The bitter Obamacare repeal debate for months sidelined work on extending federal funding for CHIP, which covers children in families with incomes too high to qualify for Medicaid. States have repeatedly warned lawmakers that they may have to freeze enrollment or send termination notices to enrollees if funding is not renewed by the end of this month.

La. sells bonds for construction
With the state construction account running low, the Louisiana Bond Commission agreed to $341 million in new borrowing on Tuesday that will have to be repaid over 20 years. The AP’s Melinda Deslatte reports that next year the Bond Commission could face diminished borrowing authority if policymakers don’t come to an agreement on renewing or replacing more than $1 billion in temporary taxes that expire on July 1.

The Bond Commission has been presented with options for how it could replenish the construction account if none of the expiring taxes are replaced. The state could borrow money after the taxes expire by delaying repayment and then back-loading the debt payoff — with the state paying millions more in interest over time. However, if lawmakers agree to fill even a portion of the budget gap with new revenue, that would give Louisiana more room to borrow money for projects without needing to restructure the debt.

Medicare expansion, child care bills to be released
Today, Sen. Bernie Sanders (Vt.) is releasing a health care plan along with 15 co-sponsors, dubbed Medicare for All. Sanders describes the proposal in The New York Times:

A half-century ago, the United States established Medicare. Guaranteeing comprehensive health benefits to Americans over 65 has proved to be enormously successful, cost-effective and popular. Now is the time to expand and improve Medicare to cover all Americans. … Under this legislation, every family in America would receive comprehensive coverage, and middle-class families would save thousands of dollars a year by eliminating their private insurance costs as we move to a publicly funded program.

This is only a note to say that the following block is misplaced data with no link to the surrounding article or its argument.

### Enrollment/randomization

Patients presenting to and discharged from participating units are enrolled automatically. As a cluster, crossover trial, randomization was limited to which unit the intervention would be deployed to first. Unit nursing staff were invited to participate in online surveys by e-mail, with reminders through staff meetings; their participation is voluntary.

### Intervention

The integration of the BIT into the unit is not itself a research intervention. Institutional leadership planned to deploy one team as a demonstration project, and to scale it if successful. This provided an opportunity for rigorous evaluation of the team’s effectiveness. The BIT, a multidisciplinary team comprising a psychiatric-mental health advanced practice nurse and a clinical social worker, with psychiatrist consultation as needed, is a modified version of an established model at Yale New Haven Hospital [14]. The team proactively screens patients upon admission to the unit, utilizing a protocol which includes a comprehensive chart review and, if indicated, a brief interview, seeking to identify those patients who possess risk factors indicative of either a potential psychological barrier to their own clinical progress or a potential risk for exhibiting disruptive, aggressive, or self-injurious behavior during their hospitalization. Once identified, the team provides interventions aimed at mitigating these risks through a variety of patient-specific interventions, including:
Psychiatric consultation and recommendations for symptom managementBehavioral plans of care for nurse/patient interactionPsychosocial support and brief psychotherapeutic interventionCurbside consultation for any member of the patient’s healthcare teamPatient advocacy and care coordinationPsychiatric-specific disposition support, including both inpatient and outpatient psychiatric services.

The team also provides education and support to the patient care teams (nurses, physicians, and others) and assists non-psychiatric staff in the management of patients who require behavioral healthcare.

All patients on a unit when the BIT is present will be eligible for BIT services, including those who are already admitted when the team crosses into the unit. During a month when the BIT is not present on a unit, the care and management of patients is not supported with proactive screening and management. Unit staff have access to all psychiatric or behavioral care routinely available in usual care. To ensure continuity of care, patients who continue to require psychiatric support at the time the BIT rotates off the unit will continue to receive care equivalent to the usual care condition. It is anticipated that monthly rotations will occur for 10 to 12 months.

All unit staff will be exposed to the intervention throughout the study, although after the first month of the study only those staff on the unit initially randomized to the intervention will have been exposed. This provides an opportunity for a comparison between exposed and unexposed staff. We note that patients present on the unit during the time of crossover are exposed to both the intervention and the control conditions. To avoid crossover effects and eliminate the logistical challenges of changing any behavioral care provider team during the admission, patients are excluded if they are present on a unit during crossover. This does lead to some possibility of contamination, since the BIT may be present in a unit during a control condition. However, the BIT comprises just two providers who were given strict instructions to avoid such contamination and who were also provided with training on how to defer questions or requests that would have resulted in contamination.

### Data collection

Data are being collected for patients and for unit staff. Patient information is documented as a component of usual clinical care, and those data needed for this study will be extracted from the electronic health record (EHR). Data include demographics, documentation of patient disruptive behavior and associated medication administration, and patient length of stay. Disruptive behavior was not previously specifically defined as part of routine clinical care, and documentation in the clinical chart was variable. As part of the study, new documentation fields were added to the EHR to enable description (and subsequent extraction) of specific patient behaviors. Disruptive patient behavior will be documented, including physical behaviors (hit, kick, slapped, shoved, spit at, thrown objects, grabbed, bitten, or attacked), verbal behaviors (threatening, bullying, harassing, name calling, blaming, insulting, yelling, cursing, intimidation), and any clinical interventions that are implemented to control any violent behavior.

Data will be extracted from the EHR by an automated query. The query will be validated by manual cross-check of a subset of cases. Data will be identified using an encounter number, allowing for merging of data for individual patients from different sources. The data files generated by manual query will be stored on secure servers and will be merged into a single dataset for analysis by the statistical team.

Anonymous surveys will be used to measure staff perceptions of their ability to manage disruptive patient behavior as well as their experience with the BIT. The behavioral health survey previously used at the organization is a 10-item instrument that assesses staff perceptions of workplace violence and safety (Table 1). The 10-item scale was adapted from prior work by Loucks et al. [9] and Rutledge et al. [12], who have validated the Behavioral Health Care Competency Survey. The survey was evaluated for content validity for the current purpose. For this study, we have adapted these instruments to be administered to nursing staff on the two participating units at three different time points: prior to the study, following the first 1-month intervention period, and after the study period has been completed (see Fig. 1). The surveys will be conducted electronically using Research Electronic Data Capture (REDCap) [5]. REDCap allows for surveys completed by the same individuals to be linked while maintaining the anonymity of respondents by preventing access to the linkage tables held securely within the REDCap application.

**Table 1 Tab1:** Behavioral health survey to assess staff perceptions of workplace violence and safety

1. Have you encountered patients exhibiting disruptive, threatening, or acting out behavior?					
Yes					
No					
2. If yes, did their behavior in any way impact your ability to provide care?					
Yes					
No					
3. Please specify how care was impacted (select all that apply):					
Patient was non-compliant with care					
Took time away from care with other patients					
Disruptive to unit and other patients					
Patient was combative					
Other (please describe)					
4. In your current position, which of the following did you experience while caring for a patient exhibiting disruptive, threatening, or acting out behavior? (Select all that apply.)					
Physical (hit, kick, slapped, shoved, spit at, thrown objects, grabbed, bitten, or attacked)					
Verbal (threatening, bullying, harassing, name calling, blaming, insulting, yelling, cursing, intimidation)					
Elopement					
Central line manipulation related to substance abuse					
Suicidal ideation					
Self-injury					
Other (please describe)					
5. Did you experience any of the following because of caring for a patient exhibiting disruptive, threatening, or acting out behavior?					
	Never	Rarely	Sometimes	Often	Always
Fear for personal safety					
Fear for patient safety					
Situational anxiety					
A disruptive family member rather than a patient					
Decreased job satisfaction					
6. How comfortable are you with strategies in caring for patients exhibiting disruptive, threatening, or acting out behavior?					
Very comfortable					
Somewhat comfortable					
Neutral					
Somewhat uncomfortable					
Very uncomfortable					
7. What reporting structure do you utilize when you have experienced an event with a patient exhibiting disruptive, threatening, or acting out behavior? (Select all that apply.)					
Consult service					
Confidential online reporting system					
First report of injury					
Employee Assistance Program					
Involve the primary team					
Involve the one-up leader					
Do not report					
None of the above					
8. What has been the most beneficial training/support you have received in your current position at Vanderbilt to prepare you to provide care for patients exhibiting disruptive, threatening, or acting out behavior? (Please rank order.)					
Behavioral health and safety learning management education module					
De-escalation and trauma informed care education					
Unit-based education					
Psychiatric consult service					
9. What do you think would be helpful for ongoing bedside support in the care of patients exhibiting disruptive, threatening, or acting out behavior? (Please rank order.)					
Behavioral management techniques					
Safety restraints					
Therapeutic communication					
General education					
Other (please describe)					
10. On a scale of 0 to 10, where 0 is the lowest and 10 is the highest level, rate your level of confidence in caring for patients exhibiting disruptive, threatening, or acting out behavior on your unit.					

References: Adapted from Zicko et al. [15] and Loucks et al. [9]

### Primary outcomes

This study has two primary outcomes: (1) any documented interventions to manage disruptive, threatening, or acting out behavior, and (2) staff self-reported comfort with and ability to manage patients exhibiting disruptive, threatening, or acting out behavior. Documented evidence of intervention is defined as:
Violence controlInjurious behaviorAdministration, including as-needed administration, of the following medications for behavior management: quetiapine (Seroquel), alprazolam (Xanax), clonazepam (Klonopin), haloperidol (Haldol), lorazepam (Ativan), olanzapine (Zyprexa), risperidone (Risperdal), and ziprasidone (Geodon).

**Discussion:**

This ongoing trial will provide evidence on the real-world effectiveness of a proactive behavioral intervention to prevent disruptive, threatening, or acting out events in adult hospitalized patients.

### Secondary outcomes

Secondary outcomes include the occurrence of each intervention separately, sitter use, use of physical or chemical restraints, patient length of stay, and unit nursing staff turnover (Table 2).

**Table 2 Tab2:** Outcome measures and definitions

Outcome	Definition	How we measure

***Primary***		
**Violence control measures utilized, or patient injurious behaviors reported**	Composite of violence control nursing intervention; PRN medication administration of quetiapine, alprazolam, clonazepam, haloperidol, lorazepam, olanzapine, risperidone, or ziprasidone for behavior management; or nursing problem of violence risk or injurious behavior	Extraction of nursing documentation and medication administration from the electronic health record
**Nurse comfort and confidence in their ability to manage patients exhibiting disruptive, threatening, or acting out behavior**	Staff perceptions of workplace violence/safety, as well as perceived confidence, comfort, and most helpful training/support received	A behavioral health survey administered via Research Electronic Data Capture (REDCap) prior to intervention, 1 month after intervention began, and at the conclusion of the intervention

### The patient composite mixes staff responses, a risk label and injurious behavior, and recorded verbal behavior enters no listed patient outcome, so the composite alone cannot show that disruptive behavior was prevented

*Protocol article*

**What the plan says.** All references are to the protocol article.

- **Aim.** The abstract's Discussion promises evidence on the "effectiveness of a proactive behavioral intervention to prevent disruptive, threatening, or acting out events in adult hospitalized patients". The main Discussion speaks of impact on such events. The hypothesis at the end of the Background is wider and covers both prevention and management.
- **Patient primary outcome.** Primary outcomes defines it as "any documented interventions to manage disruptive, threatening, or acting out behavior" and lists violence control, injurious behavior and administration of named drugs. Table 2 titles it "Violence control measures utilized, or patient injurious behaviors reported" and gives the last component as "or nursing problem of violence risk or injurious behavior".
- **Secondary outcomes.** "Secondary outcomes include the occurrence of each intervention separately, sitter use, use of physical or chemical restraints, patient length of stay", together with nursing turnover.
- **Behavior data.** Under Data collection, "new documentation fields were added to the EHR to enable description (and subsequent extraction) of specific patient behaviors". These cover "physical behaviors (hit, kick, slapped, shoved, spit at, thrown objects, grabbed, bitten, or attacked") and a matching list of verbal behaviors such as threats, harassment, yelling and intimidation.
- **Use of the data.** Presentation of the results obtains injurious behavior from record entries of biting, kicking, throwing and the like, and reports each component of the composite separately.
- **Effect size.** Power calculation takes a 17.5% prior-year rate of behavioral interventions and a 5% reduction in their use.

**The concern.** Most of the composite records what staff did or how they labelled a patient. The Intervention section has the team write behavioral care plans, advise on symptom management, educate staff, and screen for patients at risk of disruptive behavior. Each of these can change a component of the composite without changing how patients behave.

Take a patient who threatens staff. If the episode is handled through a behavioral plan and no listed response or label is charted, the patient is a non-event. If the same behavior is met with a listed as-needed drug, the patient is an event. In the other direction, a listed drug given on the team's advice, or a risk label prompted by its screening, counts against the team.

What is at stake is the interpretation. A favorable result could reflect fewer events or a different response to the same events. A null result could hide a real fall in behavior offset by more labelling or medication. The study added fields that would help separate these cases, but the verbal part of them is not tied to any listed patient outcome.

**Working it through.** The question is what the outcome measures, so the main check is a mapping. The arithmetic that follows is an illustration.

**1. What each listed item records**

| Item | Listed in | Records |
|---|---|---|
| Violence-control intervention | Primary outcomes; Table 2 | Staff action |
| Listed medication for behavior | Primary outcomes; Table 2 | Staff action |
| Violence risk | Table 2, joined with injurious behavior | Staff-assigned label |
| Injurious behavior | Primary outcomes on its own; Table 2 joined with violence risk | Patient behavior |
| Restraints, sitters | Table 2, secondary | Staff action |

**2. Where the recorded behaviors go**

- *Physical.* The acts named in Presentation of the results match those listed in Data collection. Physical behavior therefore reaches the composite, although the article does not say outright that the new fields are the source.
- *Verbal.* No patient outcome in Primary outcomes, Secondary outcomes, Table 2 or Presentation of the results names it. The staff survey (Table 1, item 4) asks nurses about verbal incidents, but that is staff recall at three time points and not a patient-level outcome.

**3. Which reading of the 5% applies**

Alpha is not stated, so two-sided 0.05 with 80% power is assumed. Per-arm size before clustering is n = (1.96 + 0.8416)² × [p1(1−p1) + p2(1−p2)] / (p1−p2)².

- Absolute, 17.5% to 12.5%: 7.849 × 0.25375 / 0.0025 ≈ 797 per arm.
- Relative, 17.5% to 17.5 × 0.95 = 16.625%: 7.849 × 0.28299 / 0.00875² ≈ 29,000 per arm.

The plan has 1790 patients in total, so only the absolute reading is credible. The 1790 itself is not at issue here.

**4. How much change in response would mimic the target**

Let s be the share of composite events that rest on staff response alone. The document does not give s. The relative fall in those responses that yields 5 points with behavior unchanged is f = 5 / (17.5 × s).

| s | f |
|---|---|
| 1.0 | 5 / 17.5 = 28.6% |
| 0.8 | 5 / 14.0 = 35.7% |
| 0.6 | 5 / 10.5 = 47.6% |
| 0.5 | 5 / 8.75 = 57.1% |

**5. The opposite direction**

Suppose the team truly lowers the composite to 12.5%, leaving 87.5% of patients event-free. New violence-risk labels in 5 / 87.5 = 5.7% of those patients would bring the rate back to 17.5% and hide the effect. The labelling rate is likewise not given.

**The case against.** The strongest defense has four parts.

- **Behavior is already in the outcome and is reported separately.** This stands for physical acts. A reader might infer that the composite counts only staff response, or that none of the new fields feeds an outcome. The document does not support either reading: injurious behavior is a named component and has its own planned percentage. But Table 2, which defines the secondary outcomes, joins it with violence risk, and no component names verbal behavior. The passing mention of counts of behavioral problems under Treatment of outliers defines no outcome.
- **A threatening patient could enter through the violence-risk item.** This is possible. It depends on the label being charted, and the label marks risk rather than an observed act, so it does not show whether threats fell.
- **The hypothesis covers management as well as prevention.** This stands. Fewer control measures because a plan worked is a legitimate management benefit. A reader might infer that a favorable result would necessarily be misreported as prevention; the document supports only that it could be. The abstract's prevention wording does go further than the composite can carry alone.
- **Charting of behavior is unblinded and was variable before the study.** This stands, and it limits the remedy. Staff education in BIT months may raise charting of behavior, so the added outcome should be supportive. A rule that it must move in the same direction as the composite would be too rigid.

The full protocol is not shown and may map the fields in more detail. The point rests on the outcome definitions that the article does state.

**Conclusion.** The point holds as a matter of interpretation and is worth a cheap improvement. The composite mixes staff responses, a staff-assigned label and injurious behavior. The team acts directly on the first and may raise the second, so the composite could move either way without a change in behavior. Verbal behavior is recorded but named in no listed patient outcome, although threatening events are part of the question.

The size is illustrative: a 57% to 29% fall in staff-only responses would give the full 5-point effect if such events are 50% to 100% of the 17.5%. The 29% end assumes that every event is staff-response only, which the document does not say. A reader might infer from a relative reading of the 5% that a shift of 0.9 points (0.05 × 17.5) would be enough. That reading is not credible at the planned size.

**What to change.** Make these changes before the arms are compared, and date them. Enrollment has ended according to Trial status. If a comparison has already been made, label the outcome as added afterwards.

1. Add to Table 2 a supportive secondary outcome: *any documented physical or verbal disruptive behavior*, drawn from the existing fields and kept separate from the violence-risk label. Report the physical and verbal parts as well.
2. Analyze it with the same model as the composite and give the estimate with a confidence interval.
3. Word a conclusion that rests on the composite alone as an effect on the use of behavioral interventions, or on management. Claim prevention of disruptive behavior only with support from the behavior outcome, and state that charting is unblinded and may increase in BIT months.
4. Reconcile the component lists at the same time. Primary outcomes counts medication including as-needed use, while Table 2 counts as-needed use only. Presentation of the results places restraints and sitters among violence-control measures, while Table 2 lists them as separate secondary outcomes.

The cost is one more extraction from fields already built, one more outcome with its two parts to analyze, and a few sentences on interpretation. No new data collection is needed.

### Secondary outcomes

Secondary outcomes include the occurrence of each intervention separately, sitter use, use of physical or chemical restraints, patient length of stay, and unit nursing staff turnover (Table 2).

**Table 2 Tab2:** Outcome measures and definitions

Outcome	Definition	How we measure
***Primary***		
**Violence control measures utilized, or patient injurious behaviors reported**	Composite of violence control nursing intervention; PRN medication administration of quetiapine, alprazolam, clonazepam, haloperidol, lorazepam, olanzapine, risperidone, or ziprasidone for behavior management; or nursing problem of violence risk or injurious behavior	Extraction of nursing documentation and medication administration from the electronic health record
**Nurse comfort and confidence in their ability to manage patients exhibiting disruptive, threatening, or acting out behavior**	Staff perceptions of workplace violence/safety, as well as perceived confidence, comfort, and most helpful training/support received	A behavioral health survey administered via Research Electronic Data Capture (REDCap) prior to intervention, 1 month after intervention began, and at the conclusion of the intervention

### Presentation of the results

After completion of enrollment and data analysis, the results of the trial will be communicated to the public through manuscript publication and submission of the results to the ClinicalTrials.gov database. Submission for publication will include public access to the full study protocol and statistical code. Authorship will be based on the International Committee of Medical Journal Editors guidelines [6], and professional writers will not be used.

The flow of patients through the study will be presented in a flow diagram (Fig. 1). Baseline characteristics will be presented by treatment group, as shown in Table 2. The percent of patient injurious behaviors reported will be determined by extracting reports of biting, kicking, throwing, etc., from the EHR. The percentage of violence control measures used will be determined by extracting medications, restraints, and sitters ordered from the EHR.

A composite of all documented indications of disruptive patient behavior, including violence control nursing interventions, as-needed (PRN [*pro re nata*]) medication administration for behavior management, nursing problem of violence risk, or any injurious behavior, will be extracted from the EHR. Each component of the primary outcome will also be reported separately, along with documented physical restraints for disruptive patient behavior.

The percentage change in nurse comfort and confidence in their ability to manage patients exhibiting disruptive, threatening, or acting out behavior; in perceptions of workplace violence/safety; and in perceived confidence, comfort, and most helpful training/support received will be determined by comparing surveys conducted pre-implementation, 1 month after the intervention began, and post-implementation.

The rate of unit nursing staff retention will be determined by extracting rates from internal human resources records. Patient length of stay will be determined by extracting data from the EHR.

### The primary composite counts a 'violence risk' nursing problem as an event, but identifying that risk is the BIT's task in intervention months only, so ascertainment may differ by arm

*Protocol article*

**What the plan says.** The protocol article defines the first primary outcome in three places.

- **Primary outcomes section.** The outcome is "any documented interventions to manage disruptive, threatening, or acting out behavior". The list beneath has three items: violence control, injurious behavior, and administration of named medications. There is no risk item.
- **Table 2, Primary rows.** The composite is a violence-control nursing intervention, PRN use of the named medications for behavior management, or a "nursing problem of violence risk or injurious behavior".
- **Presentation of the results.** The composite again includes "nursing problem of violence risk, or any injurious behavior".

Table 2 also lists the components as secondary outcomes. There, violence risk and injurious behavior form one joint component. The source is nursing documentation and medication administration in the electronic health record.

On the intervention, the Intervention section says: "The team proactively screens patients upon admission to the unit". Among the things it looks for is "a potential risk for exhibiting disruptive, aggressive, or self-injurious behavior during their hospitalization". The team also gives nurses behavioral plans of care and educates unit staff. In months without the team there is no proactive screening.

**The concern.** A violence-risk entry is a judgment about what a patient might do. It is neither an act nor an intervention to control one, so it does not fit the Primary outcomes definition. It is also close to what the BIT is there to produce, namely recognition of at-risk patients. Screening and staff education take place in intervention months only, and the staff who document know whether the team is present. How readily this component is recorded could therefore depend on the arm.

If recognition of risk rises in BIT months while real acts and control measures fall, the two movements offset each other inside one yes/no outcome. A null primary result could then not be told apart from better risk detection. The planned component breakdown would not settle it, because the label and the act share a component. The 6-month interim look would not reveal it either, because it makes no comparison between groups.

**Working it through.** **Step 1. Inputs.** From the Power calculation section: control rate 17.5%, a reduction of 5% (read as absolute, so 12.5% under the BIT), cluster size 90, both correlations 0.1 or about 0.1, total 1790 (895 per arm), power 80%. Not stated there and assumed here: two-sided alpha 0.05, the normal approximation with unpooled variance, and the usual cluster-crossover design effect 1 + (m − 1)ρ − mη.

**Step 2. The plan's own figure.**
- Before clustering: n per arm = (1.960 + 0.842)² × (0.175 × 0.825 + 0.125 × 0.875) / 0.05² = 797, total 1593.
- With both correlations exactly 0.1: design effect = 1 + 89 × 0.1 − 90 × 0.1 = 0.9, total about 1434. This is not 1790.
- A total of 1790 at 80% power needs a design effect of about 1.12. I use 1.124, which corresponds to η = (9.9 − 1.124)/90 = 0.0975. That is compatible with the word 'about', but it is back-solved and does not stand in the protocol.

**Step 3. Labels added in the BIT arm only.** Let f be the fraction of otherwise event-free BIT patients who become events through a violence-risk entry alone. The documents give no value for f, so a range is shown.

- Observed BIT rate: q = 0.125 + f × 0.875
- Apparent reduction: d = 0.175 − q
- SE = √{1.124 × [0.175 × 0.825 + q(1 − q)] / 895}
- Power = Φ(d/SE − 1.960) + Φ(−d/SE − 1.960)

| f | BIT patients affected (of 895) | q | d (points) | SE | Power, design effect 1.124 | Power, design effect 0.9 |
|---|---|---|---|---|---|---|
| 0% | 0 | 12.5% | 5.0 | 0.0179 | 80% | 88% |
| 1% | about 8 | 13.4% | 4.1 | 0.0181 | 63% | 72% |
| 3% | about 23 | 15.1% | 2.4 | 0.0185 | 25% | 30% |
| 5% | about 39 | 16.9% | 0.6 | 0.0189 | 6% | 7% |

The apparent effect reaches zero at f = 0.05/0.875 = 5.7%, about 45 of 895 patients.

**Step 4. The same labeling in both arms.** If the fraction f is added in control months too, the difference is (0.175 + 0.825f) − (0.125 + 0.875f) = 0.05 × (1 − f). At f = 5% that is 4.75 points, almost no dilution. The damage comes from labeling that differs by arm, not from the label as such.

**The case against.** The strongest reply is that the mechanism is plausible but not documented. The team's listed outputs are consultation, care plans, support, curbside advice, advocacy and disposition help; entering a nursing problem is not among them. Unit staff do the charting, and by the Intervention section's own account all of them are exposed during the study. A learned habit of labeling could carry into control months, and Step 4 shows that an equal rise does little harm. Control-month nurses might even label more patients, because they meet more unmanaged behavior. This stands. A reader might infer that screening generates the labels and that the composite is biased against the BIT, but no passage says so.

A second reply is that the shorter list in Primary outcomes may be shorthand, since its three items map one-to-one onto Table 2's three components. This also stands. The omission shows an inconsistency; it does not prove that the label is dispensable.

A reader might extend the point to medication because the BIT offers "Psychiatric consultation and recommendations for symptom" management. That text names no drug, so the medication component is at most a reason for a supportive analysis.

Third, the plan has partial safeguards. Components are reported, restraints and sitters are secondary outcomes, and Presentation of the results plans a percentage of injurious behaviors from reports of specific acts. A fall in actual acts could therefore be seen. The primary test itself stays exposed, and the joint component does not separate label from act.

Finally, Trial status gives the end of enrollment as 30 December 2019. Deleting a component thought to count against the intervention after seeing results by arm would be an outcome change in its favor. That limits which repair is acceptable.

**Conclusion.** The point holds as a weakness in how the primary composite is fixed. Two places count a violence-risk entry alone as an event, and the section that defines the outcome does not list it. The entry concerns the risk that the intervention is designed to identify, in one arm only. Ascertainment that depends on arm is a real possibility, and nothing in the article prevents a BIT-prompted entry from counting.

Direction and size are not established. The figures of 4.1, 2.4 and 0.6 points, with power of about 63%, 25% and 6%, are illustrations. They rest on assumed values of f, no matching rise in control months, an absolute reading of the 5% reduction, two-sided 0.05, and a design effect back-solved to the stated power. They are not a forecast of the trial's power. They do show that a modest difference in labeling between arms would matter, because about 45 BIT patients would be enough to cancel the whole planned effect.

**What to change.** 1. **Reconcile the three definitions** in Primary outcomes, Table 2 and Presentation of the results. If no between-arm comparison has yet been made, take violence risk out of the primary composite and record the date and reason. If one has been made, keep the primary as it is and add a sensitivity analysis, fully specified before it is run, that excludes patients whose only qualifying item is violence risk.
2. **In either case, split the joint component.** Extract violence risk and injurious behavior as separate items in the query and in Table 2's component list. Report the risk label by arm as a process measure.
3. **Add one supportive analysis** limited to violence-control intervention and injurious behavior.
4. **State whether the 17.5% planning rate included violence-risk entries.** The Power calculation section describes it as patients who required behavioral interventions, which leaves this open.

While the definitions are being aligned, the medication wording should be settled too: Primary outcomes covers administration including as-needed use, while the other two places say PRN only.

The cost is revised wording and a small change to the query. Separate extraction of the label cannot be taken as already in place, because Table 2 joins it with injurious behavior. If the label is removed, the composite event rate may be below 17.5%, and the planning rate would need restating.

Meanwhile, Sen. Patty Murray (Wash.) is leading the charge on an early care and education bill. Politico’s Burgess Everett has that story.

The legislation will make federal funding mandatory for lower- and middle-class families to ensure child care doesn’t eat up a disproportionate share of their budget, focus on preparing 3- and 4-year-old children for kindergarten and make new investments in the child care workforce, according to a summary.

On government spending
As Americans get older, popular and important social programs like Social Security and Medicare are going to cost more. These programs have lifted millions of people out of poverty. Lawrence Summers, professor and past president of Harvard University, shares in a Washington Post perspective piece that budget and tax policy should reflect our values – elderly people in our country have paid their dues and deserve to be cared for as they age.

First, the population is aging and the federal government disproportionately takes responsibility for the aged. … The share of the adult population over 65 will have risen from 12.5 percent in 1990 to 19 percent in 2030. … My point is not to argue about the proper size of government, only to note that if one accepts the judgments made in recent decades, the logic points to larger government in the future. … That is why leading with large unpaid-for tax cuts is dangerous and ill-advised policy.

Number of the Day
43 – percent increase in opioid addiction treatment prescriptions in Medicaid expansion states relative to non-expansion states. (Source: The New York Times’ Upshot blog)